Okay. Anyway, we were working together, we were there every day for the entire summer and they gave us a stipend to go to school. It was through Loyola; they had their own stage and stuff. And he was telling me his plans and he said, “Cheryl, you’ve got to continue with your music. You’ve got to. It would be a shame not to.”

He was the encourager. He’s the one that really pushed me, because I wasn’t feeling, like, “Well, I’m not that good. I just don’t know. I’ve taken these auditions, blah blah blah.” Even though at the time, I—I was a music education major but I won a opportunity to perform with the symphony. It was a competition they opened up to performance majors but they opened it up to education majors as well, and so I got to do that. And that was amazing too. I just had that opportunity—

[Speaking Simultaneously]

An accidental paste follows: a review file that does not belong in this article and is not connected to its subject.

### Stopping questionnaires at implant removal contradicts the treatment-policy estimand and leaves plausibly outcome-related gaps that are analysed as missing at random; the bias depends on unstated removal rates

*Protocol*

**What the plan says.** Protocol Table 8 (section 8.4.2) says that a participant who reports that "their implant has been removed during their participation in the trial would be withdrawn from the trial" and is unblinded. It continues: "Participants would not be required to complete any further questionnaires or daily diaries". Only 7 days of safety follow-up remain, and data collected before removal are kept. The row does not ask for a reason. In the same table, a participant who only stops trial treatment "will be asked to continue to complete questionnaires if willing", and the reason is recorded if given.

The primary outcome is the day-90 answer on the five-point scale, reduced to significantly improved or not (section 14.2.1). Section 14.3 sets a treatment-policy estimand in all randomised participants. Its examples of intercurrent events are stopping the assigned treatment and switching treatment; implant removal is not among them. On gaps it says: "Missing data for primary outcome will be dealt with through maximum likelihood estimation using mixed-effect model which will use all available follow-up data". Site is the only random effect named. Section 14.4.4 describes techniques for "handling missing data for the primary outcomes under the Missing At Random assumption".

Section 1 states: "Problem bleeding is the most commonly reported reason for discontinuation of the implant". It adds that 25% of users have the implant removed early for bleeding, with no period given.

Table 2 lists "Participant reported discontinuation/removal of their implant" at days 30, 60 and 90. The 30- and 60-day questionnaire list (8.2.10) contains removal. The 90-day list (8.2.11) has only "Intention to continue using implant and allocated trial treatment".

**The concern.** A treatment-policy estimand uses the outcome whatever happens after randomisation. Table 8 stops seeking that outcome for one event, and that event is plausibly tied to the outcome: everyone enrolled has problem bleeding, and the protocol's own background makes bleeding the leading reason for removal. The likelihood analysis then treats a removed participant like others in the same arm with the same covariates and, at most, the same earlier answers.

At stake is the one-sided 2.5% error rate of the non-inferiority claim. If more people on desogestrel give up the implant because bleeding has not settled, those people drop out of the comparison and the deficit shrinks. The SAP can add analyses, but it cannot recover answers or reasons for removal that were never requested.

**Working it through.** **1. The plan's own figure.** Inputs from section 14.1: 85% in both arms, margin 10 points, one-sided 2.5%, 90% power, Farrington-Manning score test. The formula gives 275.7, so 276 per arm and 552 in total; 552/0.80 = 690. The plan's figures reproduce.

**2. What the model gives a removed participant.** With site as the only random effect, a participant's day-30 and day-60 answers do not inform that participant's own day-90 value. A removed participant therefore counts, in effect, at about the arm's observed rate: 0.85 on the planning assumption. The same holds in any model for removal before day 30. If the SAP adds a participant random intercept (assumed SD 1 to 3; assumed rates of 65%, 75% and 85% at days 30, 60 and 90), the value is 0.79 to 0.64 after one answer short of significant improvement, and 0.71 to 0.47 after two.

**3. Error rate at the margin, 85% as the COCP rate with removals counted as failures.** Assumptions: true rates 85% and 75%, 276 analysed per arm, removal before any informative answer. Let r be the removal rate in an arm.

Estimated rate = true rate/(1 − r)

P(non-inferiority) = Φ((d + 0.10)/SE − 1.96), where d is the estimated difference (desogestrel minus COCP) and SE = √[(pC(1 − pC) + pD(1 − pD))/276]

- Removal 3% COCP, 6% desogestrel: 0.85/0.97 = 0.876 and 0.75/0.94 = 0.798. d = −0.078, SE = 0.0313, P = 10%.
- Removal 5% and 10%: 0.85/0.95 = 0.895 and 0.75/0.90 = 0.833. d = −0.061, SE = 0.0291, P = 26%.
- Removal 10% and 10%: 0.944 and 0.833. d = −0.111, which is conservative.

TS:

Another “key to the city” sort of moment?

CS:

Yeah, exactly. So, I said, “Well, I’ll take some auditions and see what happens.” And so, I knew that in Philadelphia—Maury Panitz was the principle flutist there in the symphony, and I thought, “Oh my gosh, if I could study with that guy I’m just going to be great.” And so, I auditioned there. I auditioned at Curtis—no, not at Curtis, at Cleveland Institute because they had a great music department, too, and I think those were the only two auditions I had because I was limited in terms of my funds and so—Anyway, at the time they had another music—They may still, I don’t know. It was called New School of Music, there in Philadelphia, so I auditioned for that one as well. But I think they were combining with Temple [University].